Patient complications take a toll on surgeons, study finds

A study published in JAMA Surgery found that surgical complications adversely affect a surgeon's health and emotional state.

Researchers conducted a literature review to find studies examining how patient complications affect surgeons. They searched the Medline, Embase, PubMed, Web of Science and Google Scholar databases from inception to May 1, 2018.

They found nine studies from the United Kingdom or North America, which included 8,518 unique participants. They also found one study conducted among surgical trainees.

The researchers' analysis showed surgeons were adversely affected emotionally after patient complications. They identified four themes:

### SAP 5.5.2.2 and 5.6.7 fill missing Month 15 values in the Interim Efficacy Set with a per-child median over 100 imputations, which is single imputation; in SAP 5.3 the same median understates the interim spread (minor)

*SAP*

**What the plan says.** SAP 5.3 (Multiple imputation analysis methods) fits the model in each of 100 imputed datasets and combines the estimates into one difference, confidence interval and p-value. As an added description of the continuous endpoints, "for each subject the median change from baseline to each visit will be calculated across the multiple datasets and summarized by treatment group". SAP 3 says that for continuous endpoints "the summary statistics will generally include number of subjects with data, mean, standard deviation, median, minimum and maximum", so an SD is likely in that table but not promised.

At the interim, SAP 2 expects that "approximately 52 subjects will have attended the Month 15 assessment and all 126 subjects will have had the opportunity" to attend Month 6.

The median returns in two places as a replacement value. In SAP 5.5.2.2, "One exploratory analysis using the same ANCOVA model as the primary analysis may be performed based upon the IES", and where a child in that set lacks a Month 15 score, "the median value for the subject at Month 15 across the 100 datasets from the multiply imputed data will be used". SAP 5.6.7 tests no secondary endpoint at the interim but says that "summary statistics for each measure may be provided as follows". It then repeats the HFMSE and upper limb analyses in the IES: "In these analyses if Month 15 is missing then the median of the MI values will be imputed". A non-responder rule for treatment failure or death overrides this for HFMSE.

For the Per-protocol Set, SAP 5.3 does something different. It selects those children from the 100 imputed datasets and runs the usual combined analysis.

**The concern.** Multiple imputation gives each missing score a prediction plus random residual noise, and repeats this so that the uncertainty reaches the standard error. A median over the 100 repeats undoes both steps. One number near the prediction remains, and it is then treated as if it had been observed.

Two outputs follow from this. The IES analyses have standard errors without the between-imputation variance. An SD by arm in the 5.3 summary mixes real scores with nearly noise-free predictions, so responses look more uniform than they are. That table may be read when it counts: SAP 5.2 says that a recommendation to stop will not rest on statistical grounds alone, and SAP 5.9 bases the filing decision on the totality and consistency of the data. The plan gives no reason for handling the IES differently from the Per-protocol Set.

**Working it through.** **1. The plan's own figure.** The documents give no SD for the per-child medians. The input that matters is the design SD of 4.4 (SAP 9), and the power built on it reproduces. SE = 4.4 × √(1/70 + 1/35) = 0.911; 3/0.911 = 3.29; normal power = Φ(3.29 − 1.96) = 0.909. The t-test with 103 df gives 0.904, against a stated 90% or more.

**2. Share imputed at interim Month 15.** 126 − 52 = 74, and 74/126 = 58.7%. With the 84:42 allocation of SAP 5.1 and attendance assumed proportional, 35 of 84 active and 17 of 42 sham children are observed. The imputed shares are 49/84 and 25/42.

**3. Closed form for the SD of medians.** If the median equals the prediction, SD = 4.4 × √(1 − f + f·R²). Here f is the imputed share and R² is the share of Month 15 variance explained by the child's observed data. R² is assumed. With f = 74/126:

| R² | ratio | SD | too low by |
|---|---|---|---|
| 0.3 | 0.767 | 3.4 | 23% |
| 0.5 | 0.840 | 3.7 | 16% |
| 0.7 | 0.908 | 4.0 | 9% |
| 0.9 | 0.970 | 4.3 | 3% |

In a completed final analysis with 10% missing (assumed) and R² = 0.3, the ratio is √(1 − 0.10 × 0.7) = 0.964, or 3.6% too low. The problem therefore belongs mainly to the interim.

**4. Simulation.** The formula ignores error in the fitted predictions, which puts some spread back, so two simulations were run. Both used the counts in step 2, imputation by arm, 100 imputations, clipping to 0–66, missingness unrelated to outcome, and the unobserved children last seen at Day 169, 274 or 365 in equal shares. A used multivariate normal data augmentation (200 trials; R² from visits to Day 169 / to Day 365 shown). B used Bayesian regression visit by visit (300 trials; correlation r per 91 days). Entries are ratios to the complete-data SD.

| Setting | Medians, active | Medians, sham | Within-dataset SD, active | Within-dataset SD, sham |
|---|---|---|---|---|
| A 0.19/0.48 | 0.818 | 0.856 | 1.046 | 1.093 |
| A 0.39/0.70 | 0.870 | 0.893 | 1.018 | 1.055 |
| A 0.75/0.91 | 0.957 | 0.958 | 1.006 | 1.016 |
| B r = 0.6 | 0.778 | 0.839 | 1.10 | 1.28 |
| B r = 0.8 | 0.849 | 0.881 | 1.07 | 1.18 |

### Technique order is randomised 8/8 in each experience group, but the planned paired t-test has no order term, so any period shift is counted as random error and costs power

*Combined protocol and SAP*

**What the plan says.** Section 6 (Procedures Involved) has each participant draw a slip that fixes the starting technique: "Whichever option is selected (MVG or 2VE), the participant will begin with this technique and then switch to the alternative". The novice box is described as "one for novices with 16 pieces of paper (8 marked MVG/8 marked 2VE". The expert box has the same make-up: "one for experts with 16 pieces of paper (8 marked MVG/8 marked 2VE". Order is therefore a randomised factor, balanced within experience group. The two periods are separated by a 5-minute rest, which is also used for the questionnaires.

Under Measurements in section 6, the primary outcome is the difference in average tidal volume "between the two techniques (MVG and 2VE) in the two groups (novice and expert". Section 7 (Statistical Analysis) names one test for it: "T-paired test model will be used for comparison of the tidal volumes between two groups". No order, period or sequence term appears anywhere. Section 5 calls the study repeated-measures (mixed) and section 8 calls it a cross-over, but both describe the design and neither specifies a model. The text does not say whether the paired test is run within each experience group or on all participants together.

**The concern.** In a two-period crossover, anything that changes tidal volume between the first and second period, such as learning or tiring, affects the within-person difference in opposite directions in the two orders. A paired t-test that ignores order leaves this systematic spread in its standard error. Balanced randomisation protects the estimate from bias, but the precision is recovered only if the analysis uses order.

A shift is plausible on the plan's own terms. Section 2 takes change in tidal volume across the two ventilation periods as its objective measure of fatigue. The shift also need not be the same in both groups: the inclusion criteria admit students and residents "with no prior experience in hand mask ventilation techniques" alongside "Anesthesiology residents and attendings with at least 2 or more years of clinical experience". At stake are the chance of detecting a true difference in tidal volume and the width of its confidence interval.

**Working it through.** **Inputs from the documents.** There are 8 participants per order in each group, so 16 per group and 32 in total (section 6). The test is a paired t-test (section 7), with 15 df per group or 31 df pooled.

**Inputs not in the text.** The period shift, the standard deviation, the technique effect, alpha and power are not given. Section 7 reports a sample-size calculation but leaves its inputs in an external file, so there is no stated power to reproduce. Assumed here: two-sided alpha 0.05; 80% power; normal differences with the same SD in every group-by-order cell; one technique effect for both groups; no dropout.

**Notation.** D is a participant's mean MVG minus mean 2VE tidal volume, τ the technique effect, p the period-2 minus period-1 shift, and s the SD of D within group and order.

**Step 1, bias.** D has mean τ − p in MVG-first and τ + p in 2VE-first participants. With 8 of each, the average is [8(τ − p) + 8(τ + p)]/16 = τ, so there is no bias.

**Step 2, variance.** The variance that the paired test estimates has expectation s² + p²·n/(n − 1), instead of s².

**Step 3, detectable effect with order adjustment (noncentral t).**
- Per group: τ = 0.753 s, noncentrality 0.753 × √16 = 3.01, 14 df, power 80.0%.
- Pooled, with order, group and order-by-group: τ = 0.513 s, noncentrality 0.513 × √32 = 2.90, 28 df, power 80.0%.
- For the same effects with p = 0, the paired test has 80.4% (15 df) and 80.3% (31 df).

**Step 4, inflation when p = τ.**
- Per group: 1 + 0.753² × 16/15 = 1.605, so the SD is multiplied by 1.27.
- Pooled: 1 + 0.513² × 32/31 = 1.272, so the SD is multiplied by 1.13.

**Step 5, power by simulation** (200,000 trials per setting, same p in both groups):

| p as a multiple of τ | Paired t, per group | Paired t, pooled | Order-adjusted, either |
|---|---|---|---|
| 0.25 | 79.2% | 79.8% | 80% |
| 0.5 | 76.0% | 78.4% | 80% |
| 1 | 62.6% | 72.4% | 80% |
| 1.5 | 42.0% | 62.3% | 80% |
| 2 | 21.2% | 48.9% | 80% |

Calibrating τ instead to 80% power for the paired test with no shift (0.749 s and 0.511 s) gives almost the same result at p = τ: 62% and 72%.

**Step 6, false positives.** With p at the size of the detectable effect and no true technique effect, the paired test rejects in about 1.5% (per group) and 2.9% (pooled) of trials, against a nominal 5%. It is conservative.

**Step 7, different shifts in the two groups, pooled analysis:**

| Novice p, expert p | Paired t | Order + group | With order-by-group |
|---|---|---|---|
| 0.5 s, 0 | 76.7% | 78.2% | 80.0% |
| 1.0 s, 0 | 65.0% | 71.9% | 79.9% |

● The adverse emotional influence of complications after intraoperative adverse events, including anxiety, guilt, sadness and shame
● Coping mechanisms used by surgeons and trainees, such as limited discussion with colleagues as well as alcohol and substance abuse
● Institutional support mechanisms and barriers to support, such as clinical conferences and the perception that distress could be viewed as weakness
● The consequences of complications in future clinical practice, including changes in practice and participating in root-cause analysis

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